Rates of uninsured hospital stays and emergency department visits have decreased in states that expanded Medicaid eligibility, new research from the Agency for Healthcare Research and Quality (AHRQ) has found.
Published in Health Services Research, the retrospective study used AHRQ Healthcare Cost and Utilization Project data from 2011 to 2015 to estimate the effects of Medicaid coverage expansion on hospital utilization rates, costs, and patient illness severity. The study also examined the relationship between the size of the uninsured population eligible for Medicaid and changes in outcome.
The research shows that uninsured hospital stays in states that expanded Medicaid decreased an average of 39 percent in all age and sex demographic groups, except for young women. Expansion states had negative changes in inpatient costs, and all-payer inpatient costs per patient discharge declined less than 6 percent. In states that did not expand Medicaid, uninsured utilization rates remained unchanged or slightly increased.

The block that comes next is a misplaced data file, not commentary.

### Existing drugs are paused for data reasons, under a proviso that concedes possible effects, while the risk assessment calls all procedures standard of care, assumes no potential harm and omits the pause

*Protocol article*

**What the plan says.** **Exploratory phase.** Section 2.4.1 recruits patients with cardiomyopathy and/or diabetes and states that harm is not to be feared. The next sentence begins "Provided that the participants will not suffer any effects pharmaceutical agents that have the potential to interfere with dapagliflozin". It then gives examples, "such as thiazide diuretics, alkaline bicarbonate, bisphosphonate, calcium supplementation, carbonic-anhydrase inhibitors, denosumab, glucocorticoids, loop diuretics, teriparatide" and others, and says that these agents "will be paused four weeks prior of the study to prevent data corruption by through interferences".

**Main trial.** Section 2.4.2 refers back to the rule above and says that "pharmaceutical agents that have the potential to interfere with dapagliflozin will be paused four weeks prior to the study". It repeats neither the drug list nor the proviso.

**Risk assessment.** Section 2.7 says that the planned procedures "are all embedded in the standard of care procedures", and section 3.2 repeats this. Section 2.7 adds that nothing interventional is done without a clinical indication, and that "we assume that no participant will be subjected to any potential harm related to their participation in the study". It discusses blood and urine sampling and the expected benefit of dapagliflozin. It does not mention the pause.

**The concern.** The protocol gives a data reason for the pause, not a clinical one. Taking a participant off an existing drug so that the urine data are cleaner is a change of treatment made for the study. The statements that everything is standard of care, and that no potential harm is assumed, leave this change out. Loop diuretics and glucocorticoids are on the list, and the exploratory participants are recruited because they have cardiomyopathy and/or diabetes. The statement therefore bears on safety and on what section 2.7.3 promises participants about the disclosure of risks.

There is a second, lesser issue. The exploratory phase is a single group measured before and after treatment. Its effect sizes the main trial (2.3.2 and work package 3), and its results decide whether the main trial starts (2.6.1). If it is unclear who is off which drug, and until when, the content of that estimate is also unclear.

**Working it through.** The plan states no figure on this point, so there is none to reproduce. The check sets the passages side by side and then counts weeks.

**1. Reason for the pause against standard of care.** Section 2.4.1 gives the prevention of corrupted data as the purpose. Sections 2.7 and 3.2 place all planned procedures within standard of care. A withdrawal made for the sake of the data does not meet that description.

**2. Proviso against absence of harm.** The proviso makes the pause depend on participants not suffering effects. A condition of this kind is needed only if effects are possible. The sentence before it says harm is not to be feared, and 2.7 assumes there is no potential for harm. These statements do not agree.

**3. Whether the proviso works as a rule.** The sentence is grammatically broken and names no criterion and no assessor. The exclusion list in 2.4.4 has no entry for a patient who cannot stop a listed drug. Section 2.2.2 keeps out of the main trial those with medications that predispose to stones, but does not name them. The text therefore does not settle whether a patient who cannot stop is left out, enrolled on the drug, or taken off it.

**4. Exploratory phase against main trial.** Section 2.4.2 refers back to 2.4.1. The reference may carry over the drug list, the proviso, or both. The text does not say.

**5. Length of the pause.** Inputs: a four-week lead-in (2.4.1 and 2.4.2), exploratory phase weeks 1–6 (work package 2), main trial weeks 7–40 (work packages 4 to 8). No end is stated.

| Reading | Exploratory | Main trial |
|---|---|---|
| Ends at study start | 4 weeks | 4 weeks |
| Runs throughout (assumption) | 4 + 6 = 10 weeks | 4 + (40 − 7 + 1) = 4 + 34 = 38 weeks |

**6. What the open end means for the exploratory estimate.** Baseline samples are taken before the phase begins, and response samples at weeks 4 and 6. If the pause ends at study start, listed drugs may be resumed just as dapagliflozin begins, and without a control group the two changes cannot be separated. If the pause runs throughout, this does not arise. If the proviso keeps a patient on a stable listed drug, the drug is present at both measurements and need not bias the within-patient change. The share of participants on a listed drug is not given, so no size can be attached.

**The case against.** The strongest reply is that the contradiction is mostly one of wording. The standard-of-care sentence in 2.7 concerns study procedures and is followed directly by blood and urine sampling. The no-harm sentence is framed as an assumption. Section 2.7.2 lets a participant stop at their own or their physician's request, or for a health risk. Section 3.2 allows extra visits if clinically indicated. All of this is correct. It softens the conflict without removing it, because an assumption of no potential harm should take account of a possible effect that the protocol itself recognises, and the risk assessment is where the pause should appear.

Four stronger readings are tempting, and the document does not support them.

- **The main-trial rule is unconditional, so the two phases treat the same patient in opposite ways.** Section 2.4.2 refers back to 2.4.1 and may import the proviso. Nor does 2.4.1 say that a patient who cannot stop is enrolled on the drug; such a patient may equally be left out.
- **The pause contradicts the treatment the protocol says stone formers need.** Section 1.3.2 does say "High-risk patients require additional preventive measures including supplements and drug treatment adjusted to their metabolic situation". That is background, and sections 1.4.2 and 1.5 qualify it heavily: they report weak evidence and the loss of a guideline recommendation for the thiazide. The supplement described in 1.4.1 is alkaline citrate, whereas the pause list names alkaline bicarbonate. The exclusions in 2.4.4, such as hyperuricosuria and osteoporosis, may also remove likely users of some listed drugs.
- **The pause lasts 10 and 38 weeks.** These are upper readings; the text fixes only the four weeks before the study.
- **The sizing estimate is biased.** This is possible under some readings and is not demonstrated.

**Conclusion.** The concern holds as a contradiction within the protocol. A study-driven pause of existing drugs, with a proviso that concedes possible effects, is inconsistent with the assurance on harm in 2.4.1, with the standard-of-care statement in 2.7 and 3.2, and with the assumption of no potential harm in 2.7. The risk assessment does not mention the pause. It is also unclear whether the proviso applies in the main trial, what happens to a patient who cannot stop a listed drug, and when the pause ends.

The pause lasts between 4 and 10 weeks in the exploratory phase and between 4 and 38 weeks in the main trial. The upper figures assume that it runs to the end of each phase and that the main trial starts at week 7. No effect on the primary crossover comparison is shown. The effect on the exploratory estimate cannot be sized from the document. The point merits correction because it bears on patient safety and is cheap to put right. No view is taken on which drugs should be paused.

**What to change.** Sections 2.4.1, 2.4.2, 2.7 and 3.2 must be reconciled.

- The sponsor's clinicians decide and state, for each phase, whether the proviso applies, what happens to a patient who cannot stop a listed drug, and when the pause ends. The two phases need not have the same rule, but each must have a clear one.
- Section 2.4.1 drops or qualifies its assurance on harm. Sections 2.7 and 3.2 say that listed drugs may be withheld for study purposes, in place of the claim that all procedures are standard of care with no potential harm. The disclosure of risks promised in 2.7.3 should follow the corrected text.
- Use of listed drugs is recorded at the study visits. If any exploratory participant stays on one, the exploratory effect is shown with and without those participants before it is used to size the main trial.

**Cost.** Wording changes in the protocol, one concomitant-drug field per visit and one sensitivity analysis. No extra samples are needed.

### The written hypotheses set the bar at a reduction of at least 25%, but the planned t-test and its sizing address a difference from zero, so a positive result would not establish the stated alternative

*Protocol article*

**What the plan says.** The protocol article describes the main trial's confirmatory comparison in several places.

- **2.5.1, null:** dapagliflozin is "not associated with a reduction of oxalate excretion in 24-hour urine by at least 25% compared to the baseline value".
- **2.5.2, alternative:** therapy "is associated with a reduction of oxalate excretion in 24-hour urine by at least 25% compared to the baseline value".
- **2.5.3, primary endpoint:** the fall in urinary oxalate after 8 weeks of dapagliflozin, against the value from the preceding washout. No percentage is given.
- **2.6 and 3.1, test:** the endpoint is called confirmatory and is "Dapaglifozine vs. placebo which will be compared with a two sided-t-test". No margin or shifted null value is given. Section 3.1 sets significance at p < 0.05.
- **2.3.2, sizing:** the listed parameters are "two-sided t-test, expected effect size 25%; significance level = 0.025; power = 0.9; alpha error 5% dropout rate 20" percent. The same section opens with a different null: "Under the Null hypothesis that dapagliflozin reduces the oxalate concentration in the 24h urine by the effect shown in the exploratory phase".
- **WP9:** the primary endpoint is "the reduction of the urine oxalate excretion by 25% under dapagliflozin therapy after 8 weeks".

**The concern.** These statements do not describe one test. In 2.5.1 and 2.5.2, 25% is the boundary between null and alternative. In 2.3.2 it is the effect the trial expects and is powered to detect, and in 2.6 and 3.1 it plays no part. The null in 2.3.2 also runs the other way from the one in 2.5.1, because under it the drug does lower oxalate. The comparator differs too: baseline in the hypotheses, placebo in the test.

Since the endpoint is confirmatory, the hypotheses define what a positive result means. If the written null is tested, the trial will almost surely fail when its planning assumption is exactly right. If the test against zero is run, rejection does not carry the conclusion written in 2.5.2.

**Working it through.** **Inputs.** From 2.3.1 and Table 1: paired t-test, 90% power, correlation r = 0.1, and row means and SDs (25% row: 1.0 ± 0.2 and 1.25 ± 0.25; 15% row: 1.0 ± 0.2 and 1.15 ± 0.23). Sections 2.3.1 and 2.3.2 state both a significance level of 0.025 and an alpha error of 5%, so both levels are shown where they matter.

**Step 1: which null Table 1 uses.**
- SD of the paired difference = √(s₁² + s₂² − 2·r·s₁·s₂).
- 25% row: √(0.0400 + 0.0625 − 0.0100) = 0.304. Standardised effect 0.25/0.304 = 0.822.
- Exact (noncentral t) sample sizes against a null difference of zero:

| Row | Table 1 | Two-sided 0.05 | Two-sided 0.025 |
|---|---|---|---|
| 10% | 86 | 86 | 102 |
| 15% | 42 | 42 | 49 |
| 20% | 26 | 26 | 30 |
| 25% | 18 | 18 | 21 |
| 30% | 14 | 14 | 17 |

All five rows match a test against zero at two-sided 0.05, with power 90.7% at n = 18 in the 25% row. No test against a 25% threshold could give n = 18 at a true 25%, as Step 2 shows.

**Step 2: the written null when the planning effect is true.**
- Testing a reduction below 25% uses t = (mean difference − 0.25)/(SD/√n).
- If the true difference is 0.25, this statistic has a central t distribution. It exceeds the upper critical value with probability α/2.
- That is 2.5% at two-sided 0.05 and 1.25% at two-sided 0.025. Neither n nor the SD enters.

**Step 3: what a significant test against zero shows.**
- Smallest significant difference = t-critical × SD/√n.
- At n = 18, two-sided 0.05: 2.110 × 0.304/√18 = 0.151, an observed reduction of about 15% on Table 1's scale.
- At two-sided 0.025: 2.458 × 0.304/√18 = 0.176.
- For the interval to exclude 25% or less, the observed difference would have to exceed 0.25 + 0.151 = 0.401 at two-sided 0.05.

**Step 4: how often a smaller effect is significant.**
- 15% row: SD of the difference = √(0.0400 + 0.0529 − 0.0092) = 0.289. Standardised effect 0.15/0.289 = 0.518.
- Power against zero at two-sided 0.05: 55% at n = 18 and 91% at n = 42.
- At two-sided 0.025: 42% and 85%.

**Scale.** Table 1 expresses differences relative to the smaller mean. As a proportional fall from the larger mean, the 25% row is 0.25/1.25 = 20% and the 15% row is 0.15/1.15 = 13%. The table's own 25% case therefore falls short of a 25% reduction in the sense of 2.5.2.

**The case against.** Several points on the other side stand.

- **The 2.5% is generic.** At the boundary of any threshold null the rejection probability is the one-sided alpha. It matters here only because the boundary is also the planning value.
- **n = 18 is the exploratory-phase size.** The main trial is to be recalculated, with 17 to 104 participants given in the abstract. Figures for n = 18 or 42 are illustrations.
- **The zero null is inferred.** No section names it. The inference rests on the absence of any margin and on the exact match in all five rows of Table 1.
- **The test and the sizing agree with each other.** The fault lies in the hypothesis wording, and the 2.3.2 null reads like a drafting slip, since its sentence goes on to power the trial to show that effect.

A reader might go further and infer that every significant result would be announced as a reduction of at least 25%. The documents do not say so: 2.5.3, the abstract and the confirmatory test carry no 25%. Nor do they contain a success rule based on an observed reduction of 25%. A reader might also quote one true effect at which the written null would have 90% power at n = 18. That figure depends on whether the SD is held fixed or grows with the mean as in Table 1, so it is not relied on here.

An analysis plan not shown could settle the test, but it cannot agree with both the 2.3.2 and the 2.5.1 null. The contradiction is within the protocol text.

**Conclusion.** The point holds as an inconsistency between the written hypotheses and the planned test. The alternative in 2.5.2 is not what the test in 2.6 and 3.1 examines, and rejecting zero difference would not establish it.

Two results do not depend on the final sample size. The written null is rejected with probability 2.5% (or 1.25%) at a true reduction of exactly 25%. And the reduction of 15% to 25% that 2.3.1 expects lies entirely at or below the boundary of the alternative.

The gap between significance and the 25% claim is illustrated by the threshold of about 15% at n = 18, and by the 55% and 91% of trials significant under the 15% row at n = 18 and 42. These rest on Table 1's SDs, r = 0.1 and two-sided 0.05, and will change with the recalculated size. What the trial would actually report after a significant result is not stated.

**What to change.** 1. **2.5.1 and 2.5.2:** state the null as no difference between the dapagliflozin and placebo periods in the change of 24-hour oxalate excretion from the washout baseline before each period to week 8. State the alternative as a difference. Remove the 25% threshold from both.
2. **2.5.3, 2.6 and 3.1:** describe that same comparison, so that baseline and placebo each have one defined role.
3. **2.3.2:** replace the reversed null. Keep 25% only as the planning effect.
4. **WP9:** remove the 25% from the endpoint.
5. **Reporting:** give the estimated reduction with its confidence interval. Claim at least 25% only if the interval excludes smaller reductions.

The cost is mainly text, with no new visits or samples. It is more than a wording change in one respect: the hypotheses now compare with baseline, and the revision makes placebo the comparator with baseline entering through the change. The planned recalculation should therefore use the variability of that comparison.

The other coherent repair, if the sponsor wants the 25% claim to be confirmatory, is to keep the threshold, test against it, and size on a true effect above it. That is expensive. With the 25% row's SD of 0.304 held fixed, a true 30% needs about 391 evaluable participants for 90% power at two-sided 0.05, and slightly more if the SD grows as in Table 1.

The study also found that the size of the uninsured population eligible for coverage was strongly associated with health outcomes; positive change in health outcomes was greater in states with larger populations eligible for Medicaid coverage.
Researchers concluded that significant changes in cost per discharge and patient severity were consistent with Medicaid expansion.